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President Bush and Secretary of State Colin Powell request meeting with Air Serv official

President Bush Asks for Update on Air Serv International’s Tsunami Relief Efforts from Kurt Neuenschwander

Washington, D.C., Jan. 13, 2005-In his meeting with NGOs this week on tsunami relief efforts, President Bush and USAID Administrator Andrew Natsios singled out Air Serv&rquo;s International Chief Pilot Kurt Neuenschwander regarding the specific work Air Serv is conducting in the tsunami relief efforts.

Neuenschwander’s report included Air Serv’s King Air 300 and Puma flying in Sri Lanka, and 2 Bell 407’s operational in Banda Aceh, with more on the way.

Editor’s note: Since that meeting on Monday, January 10, 2005, Air Serv’s work has expanded to:

  • 5 helicopters operating in Sumatra:
  • 3 with Doctors Without Borders (MSF)
  • 1 with World Vision
  • 1 unassigned Bell-407 available for various other aid agencies

And 2 airplanes serving various locations:

  • A King Air 300 for NGOs to commute between Medan/Banda Aceh/Mobulah/Jakarta.
  • A King Air 200 and a Puma helicopter in Colombo.

According to Neuenschwander, President Bush noted the speed with which Air Serv has responded to this international disaster, and the President asked specifically if Air Serv had been operational in the region before the Tsunami.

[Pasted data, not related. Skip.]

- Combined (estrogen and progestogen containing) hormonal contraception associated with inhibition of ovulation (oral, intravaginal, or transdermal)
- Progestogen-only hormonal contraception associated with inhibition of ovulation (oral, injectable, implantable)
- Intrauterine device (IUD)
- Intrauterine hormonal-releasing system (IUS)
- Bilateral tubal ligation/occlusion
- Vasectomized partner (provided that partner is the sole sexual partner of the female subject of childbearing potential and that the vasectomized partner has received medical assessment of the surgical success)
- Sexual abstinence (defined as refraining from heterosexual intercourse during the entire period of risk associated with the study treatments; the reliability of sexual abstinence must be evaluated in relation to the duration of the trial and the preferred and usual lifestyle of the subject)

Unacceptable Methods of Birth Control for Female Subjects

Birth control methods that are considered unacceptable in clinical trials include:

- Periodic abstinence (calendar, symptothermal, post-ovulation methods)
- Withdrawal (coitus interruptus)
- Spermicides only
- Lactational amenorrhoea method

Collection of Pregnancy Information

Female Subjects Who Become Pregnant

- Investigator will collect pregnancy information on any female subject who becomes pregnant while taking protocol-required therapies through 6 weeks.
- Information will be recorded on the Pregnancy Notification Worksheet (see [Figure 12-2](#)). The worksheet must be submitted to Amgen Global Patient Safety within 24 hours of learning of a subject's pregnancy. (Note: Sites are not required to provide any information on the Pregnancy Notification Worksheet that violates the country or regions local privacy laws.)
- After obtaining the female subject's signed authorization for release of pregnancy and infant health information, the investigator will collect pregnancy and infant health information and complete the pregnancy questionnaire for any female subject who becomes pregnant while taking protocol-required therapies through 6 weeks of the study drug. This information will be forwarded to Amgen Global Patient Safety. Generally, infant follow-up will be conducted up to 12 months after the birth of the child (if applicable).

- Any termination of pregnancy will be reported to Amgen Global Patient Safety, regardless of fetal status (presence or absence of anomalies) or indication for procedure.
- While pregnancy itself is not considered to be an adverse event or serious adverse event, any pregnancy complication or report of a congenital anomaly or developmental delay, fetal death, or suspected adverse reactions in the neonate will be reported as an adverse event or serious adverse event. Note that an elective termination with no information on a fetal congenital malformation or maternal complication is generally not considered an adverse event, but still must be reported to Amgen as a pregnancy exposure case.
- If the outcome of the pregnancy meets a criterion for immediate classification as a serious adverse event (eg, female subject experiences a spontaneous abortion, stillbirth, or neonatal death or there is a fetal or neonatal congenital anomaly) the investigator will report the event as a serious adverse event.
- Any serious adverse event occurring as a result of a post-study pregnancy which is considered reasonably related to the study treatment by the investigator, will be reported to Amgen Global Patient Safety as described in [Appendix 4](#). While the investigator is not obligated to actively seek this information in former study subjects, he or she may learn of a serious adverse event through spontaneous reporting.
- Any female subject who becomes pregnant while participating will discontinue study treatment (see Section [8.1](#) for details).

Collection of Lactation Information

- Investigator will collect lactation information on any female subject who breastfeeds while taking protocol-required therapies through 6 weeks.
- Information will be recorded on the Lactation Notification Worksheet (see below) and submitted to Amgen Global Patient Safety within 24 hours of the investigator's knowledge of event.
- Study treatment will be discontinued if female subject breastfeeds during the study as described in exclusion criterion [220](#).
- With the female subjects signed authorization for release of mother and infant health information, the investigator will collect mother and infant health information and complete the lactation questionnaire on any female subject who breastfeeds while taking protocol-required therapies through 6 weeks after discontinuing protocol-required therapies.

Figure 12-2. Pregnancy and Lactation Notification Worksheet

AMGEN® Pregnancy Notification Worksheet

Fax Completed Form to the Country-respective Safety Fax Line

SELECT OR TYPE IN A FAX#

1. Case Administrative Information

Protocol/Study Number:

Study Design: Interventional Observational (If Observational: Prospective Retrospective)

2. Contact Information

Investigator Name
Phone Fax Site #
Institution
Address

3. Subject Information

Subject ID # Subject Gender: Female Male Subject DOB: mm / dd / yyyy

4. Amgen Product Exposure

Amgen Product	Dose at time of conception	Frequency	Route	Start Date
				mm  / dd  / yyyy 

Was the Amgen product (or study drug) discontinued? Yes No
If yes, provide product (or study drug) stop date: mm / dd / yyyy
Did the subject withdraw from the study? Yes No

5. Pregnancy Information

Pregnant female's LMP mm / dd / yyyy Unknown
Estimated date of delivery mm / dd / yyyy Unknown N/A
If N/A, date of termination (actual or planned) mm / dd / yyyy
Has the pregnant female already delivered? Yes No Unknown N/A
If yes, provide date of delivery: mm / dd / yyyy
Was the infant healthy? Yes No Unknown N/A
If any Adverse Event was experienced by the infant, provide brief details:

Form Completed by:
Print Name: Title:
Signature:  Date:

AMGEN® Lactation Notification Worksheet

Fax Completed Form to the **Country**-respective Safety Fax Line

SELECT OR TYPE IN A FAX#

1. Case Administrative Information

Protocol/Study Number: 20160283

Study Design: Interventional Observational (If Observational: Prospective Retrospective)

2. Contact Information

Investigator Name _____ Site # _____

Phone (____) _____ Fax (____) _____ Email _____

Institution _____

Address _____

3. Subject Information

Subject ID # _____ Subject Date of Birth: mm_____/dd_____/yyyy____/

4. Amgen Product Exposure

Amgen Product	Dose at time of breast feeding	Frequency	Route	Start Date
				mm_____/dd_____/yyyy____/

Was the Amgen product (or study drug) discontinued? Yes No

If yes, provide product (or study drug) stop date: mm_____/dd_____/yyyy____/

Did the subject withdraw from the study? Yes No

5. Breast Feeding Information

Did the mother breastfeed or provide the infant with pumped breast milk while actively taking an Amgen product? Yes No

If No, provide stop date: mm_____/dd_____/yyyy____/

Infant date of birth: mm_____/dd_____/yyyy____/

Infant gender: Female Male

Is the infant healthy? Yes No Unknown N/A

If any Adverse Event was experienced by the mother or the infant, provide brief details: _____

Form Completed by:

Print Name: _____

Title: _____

“I responded that we hadn’t been, but that being able to mobilize quickly for disasters is exactly what Air Serv does,” said Neuenschwander.

In addition to Neuenschwander’s updates on tsunami relief efforts to President Bush and Secretary Powell, several other NGO officials in the meeting confirmed that Air Serv was vital to their being able to operate in other areas, including Iraq, Afghanistan, and Chad/Darfur.

President Bush also learned at that meeting that for nearly two years, Air Serv has been flying into Iraq and Afghanistan, conducting humanitarian flights in those embattled countries. Air Serv was the first non-governmental air service into Iraq following the major conflicts in 2003. Their humanitarian relief efforts in those countries will continue, in addition to their work in Asia following the December tsunami.

Air Serv International, a non-profit organization, is requesting donations for its tsunami assistance projects. Contributions may be sent to the organization’s Virginia offices, or can be made at

Air Serv International excels in transportation and communication links. For 20 years, Air Serv has been providing safe, reliable, and cost effective air transport to humanitarian agencies involved in relief and development activities.

MEDIA NOTE: Kurt Neuenschwander and Air Serv President Stu Willcuts are available for interviews in person or by phone from Sri Lanka. For information or to interview Willcuts, please contact Debbie Payton at cellular (404) 245-8500; email– or Jim Jewell at (678) 458-9837.